What the Texas backlash against high-stakes testing means for Oklahoma (Guest Blog: John Thompson)

Dr. John Thompson taught for 19 years in Oklahoma City.  He blogs for This Week in Education, the Huffington Post, School Matters, Living in Dialogue, and elsewhere.  His book, Getting Schooled: Battles Within and Without the Urban Classroom, is under consideration at a major press.

Photo by Shannan Muskopf used under a Creative Commons license.
Photo by Shannan Muskopf used under a Creative Commons license.

The test-driven accountability of No Child Left Behind was born of Governor George Bush’s faith that teachers with “High Expectations!” can overcome the legacies of generational poverty. Data-driven “reform” was conceived from the spinning of numbers in Houston that was then proclaimed the “Texas Miracle.” Even today, the market-driven theories of Governor Jeb Bush are being imposed on schools in Oklahoma and elsewhere.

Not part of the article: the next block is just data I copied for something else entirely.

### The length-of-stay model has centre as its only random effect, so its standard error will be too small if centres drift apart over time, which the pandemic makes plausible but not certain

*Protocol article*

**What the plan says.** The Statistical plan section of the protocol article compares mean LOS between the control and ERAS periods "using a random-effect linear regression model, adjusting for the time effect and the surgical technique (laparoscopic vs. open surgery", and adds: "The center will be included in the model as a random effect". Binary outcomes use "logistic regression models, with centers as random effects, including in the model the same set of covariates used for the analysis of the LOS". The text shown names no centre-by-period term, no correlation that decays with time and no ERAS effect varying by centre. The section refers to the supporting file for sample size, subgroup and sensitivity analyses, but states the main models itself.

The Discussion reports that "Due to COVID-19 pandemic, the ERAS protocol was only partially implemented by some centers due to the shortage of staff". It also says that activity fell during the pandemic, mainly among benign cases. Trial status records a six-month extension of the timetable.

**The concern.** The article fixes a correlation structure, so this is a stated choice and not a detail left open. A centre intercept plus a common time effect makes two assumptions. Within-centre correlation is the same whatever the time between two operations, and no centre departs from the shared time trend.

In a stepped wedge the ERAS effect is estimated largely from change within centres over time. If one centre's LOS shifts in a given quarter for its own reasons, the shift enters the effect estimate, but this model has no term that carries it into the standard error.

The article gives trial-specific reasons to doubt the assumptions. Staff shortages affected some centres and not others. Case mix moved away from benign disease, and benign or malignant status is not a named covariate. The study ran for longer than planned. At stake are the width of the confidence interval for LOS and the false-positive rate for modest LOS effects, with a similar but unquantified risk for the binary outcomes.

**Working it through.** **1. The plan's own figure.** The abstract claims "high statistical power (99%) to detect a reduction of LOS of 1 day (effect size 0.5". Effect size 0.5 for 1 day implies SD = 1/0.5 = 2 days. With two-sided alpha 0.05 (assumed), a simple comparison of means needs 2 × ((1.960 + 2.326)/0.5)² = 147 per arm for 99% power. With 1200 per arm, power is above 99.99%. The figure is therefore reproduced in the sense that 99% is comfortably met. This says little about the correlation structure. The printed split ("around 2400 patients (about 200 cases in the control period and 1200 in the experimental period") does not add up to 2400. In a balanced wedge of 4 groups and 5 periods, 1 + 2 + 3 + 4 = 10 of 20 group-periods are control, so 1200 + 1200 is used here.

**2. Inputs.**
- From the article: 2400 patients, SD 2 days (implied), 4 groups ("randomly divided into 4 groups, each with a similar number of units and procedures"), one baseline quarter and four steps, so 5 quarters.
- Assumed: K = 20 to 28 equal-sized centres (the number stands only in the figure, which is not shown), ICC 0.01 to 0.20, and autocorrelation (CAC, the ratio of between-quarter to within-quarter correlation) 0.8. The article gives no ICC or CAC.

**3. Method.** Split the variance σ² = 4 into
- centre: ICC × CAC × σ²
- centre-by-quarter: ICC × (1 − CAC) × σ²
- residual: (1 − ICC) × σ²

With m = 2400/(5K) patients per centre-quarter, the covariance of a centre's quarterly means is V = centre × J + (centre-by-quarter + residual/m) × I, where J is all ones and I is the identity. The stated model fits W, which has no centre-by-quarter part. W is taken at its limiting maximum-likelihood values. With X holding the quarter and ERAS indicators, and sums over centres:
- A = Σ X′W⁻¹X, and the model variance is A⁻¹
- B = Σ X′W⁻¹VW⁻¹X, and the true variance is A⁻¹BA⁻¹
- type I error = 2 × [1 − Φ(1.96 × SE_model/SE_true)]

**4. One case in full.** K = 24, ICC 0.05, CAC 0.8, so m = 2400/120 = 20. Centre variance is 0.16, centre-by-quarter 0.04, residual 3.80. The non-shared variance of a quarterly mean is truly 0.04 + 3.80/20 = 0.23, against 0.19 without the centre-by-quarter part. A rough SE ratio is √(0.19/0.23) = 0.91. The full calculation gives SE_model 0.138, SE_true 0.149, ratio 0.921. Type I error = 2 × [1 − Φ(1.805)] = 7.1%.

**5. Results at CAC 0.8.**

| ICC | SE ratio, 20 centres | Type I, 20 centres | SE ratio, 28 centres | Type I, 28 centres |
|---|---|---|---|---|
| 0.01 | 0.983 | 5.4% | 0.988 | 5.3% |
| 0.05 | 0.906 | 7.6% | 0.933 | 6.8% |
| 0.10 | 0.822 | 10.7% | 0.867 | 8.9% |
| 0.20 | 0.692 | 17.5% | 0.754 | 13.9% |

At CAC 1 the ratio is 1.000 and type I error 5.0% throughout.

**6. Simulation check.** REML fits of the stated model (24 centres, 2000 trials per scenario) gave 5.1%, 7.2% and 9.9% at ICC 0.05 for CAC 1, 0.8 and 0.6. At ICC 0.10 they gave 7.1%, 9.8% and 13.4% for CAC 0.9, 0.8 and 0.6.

In Texas, the bubble-in mania has crested. Superintendents in 818 of the Lone Star State’s school districts have joined teachers, parents, and students in Washington, Georgia, New York, and Massachusetts in protesting the educational malpractice encouraged by standardized testing. On February 23, I joined thousands of Texans in the Save Texas Schools rally in Austin.

Former Education Commissioner Robert Scott told the crowd that continued testing is not like the tail “wagging the dog.” It is, “the flea at the end of the tail of the dog trying to wag the dog.” Scott had once supported testing but, “I had to turn in my reformer card because I looked at it as a flea circus,” he said. “They are selling two ideas and two ideas only: No. 1, your schools are failing, and No. 2, if you give us billions of dollars, we can convince you [of] the first thing we just told you.”

Superintendent John Kuhn put the testing debacle in a historical perspective. Today’s so-called school reformers “have forgotten that good teachers actually exist. They spend so much time and effort weeding out the bad ones that they’ve forgotten to take care of the good ones. This bitter accountability pesticide is over-spraying the weeds and wilting the entire garden.